Litsea cubeba oil is distilled from the small, pepperlike fruits of the tree of Litsea cubeba.
Oil of Chinese origin, the only source of internationally traded material, is rich in citral (about 70 percent) and has an intensely lemon-like, fresh, sweet odour. It competes to a limited extent with lemongrass, another citral-rich oil, in fragrance applications such as household sprays and fresheners although it is less suitable for use in soaps than lemongrass oil since it has less fixative power.
Its major use, however, both in the People's Republic of China and in international markets, is as a raw material source for the isolation of citral. This is used in its own right for flavour and fragrance purposes or converted by the chemical industry to a number of important derivatives such as ionones, which possess a violet-like fragrance, and vitamins.
Although cheap synthetic citral (ex turpentine or petroleum hydrocarbons) is readily available, and has displaced much of the citral ex lemongrass previously used for derivative manufacture, there has remained a significant market for natural citral which low-priced Litsea cubeba oil has been able to meet. However, the oil is not separately specified in trade statistics and this, coupled with the lack of reliable data for Chinese production or exports, makes it difficult to quantify the demand and identify all the consumers. Countries with the capacity to fractionate essential oils and chemically convert isolates into products for the flavour and fragrance industries are the major importers of Litsea cubeba oil, i.e. the United States, countries of Western Europe and Japan. Total imports are probably of the order of several hundred tonnes annually, although trade in some years is estimated at up to 500 tonnes.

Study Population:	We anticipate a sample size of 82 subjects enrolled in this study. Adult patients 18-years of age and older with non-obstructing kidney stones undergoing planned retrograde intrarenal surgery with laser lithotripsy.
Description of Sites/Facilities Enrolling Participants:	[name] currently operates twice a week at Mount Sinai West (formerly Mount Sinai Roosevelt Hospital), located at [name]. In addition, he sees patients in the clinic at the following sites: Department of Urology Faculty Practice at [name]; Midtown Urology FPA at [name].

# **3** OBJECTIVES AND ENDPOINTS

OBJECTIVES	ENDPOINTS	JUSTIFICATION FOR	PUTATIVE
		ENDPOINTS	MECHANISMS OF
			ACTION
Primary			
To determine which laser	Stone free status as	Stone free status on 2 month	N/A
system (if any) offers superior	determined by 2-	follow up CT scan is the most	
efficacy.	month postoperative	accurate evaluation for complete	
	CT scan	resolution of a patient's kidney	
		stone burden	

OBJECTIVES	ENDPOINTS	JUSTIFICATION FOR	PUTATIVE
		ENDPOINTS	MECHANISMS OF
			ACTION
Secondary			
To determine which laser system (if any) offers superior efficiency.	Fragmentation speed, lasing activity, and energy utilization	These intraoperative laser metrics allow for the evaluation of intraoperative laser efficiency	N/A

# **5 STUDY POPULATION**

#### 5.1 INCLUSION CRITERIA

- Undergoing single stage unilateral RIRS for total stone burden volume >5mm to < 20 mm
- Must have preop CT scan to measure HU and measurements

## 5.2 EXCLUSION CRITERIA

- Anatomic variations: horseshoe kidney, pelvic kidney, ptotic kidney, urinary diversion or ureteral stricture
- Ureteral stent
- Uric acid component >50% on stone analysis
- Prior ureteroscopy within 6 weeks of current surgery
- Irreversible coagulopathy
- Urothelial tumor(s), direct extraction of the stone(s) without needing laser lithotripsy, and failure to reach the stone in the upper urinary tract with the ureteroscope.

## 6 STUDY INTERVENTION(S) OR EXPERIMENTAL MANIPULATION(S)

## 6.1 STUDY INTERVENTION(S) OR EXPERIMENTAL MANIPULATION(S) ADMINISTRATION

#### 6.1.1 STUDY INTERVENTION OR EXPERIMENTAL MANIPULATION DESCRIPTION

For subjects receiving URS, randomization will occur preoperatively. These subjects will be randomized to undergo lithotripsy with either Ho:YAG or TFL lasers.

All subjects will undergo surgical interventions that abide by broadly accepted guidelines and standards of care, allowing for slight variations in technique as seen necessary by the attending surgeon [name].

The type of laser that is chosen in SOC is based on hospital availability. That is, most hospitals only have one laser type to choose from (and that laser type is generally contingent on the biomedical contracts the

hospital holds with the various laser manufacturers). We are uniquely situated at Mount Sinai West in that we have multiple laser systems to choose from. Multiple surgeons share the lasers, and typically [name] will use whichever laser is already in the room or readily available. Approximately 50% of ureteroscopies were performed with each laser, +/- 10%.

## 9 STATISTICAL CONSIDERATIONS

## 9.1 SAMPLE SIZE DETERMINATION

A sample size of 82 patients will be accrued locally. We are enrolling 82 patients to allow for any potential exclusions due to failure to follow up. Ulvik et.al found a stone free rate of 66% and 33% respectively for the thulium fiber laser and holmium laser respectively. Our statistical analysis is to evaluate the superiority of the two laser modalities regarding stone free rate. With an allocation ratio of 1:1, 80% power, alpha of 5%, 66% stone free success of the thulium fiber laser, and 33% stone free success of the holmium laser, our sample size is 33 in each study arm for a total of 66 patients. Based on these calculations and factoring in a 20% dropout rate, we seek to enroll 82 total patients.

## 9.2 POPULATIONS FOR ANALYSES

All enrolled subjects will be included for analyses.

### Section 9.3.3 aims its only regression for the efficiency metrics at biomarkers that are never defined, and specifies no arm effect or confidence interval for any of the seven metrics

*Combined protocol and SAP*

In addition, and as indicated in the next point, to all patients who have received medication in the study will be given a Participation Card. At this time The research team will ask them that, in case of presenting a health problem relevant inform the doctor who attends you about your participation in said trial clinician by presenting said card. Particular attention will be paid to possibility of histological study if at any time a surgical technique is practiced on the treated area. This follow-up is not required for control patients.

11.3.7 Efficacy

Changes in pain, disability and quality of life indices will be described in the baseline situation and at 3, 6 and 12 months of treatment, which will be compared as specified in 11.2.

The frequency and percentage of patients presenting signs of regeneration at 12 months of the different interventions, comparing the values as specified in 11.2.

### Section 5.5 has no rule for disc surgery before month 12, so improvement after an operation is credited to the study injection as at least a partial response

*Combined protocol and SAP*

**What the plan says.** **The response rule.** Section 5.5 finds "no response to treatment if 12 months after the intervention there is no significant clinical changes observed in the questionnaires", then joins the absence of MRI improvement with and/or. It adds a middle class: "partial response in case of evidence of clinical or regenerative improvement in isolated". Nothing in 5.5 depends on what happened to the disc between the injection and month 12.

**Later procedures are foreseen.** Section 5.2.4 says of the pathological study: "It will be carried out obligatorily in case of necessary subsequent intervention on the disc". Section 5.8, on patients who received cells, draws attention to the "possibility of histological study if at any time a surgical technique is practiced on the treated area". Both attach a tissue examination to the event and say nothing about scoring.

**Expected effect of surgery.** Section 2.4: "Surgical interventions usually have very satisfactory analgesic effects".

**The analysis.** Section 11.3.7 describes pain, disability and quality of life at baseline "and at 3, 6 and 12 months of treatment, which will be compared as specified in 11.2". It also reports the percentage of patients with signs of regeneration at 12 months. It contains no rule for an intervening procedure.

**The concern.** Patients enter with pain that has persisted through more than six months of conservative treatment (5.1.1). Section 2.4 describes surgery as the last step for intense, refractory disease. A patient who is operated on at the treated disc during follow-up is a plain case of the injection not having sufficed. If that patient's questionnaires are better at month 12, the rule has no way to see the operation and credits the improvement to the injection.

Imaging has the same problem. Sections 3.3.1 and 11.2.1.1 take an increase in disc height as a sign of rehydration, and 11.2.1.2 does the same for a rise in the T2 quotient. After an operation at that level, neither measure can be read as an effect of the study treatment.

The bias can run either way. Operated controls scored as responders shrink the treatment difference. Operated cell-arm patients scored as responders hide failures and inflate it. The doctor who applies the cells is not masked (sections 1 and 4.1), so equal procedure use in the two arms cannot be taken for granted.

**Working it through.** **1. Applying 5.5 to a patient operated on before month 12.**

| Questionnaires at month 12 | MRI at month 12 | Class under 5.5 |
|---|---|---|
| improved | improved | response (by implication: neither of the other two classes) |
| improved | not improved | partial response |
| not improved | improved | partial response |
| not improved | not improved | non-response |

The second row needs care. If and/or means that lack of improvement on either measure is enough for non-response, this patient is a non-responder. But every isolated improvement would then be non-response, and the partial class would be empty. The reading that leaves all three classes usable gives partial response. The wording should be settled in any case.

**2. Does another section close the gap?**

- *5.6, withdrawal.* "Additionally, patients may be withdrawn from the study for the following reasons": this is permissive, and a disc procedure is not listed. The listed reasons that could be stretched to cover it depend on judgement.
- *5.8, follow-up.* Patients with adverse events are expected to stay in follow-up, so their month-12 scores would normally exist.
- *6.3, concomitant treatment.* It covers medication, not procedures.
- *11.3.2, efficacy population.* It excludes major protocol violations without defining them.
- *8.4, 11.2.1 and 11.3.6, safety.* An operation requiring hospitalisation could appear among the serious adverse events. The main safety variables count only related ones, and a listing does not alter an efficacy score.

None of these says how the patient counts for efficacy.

Chinese production of oil is impossible to quantify accurately. A report of the International Trade Centre in 1986 suggested a figure of 500-600 tonnes annually, but a recent Chinese source placed it much higher at 1500 tonnes pa. Social and economic changes in the People's Republic of China in recent years have led many people traditionally employed in the agricultural sector to turn to more remunerative activities for their livelihoods. One consequence of this has been a fluctuation in the level of harvesting Litsea cubeba. If Chinese domestic consumption of Litsea cubeba oil grows as expected, then quantities available for export are likely to decrease and opportunities will occur for new producers.